Don’t be the Turkey: Beware of Black Friday Scams

Capitalizing on Urgency

With Thanksgiving around the corner, 2 things are certain: the tryptophan will leave you sleepy and too many people will be falling for Black Friday Scams – and perhaps more so on Cyber Monday.

Billions will be spent over the weekend, and increasingly online, meaning there’s big money to be made – both for legitimate businesses and for scammers of all shapes and colors. A survey suggests the average shopper will spend over $700 this year on Black Friday alone, but how much of that will go to the bad guys? A Kaspersky study suggests the holiday season sees a 9% higher than quarterly average in phishing scams – while that doesn’t mean shoppers will lose 9% of their spending to fraud, it still means that more fraud will be perpetrated than at other times of the year.

The challenge for many will be to ignore that “iPhone for $100” or “free $50 gift card” subject line. The feeding frenzy that is Black Friday happens online (in a different format), and the urgency to capitalize on an incredible offer (that is, of course, about to expire) produces a lot of risk.

The Growing Threat of Targeted Phishing

Based on current targeted phishing trends, we expect this year to be especially bad in this regard. Many phishing campaigns will go out, but not only for credential-stealing campaigns – Malicious URLs and Attachments will try to get your open click or download ransomware, spyware or other malicious material, taking advantage of any urge to get a great deal. Unsecured servers from retailers small and large will come under attack.

Why are these attacks especially effective around the holidays?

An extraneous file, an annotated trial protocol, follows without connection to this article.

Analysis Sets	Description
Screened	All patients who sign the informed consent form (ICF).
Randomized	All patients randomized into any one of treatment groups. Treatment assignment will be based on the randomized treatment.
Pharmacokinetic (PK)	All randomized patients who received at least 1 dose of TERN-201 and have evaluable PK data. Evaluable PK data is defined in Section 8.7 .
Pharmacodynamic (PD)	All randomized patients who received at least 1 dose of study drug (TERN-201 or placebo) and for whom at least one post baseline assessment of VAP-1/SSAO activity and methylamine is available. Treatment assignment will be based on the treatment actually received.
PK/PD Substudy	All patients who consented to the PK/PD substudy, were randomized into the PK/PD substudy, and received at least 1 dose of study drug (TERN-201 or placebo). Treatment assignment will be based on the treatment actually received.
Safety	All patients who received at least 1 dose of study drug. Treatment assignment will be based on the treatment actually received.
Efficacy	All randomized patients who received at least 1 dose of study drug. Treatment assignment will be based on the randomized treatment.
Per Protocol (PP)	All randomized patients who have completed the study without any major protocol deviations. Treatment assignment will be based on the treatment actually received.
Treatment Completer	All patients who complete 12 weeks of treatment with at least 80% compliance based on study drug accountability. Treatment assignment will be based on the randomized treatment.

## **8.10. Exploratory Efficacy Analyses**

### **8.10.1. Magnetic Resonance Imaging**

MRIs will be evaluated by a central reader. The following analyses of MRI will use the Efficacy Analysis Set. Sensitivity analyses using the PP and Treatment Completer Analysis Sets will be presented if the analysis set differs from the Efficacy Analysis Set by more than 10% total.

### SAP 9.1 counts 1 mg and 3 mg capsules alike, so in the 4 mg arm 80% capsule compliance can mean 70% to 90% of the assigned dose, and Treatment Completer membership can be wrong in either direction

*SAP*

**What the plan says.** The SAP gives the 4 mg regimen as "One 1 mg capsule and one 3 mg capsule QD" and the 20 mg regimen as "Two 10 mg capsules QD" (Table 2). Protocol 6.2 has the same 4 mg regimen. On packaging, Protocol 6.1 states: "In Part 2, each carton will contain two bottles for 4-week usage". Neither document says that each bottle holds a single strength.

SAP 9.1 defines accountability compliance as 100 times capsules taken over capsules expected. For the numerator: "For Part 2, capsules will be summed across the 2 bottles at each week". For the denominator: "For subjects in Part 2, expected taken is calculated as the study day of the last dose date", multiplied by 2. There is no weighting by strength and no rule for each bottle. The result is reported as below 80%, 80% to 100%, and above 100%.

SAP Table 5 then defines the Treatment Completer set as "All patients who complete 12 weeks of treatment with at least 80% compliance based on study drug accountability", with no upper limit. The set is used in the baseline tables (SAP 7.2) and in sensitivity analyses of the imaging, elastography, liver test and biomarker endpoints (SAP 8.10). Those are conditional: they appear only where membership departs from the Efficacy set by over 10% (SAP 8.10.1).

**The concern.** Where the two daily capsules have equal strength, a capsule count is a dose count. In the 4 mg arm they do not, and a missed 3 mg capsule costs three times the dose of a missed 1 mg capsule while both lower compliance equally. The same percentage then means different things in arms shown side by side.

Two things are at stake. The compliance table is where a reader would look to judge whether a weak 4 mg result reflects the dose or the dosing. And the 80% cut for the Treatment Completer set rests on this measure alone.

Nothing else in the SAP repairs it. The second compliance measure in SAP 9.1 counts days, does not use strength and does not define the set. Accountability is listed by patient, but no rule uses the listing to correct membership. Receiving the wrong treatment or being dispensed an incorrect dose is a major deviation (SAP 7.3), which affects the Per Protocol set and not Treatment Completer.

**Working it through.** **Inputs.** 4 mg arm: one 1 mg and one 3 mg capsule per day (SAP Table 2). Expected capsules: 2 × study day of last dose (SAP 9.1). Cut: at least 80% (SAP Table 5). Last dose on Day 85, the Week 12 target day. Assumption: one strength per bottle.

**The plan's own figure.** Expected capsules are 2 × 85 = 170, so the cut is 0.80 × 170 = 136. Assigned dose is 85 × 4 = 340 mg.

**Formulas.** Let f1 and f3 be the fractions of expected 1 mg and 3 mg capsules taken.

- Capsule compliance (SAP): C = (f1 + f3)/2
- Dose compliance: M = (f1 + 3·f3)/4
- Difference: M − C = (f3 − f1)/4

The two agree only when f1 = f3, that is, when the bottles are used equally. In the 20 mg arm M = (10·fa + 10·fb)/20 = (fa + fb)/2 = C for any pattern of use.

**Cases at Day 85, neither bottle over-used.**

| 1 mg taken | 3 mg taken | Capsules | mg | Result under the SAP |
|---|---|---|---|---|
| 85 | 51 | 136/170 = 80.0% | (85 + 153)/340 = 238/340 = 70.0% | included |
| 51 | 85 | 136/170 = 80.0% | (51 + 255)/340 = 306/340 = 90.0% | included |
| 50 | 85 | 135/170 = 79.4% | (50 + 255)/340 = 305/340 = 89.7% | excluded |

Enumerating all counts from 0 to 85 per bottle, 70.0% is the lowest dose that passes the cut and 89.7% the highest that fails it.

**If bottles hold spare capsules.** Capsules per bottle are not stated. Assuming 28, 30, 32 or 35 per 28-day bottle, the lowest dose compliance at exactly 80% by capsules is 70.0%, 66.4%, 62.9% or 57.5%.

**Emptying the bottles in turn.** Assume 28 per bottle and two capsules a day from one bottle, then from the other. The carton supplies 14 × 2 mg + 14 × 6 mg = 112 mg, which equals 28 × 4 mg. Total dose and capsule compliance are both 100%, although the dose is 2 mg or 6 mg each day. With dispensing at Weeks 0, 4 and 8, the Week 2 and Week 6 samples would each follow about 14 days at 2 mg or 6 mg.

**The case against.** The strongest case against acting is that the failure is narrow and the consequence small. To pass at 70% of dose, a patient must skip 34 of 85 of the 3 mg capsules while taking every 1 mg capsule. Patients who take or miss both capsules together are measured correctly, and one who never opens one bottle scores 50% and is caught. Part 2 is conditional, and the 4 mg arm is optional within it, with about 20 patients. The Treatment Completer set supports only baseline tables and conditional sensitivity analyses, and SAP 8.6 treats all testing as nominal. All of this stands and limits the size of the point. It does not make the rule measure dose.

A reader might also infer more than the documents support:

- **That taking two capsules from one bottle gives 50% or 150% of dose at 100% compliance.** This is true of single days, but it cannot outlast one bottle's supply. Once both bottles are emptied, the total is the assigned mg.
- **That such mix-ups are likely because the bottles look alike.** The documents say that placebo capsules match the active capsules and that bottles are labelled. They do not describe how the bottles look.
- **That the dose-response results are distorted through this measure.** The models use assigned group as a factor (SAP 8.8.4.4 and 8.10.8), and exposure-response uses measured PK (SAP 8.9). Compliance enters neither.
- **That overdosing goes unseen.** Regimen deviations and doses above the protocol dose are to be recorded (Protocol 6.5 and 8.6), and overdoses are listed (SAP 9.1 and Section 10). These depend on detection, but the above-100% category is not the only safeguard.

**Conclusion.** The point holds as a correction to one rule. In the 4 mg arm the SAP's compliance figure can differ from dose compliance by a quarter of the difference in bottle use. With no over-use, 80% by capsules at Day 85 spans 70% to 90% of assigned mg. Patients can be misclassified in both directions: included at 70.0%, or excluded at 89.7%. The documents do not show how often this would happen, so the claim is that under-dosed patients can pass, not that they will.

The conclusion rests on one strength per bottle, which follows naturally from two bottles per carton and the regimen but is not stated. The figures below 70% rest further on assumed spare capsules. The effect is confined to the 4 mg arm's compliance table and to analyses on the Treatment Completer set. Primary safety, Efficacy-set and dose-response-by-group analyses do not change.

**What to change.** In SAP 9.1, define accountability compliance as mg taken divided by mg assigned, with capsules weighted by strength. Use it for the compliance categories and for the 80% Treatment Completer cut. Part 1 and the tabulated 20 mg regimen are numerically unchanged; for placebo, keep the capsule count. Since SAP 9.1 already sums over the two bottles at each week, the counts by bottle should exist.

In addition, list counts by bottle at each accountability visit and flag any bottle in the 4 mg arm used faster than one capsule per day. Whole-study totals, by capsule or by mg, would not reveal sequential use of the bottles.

The 3 Big ingredients are present:

Financial incentives : Might be small items, but the sheer volume of interest and spending is there to take advantage of.
The Frenzy: Buyers in a shopping frenzy are less likely to second-guess what they’re being offered via email.
Lack of Awareness: An unsuspecting (unaware) public that is already prone to fall for fraud, even without the conditions mentioned above

Look For The Clues

Luckily for anyone reading this post, you are likely more vigilant and cyber aware. You can probably spot the clues, but, just to reiterate a few of them (or offer some to share with friends and colleagues):

Speling mistaks

Considering that many of the phishing campaigns will need to establish some legitimacy, building automated email templates, phishing landing pages and other online properties to cover their tracks, they often miss things. Spelling is a one commonly overlooked area. Legitimate e-commerce companies tend to employ content teams, proofreaders and have mechanisms in place to catch errors. Not saying that a spelling mistake should rule out the retailer entirely – I’m sure we’ve made a spelling mistake on this website somewhere (maybe in this post!). But if you are about to give your credit card, and you see something slightly off, dig a little bit deeper – rule out any of your suspicions.

Too good to be true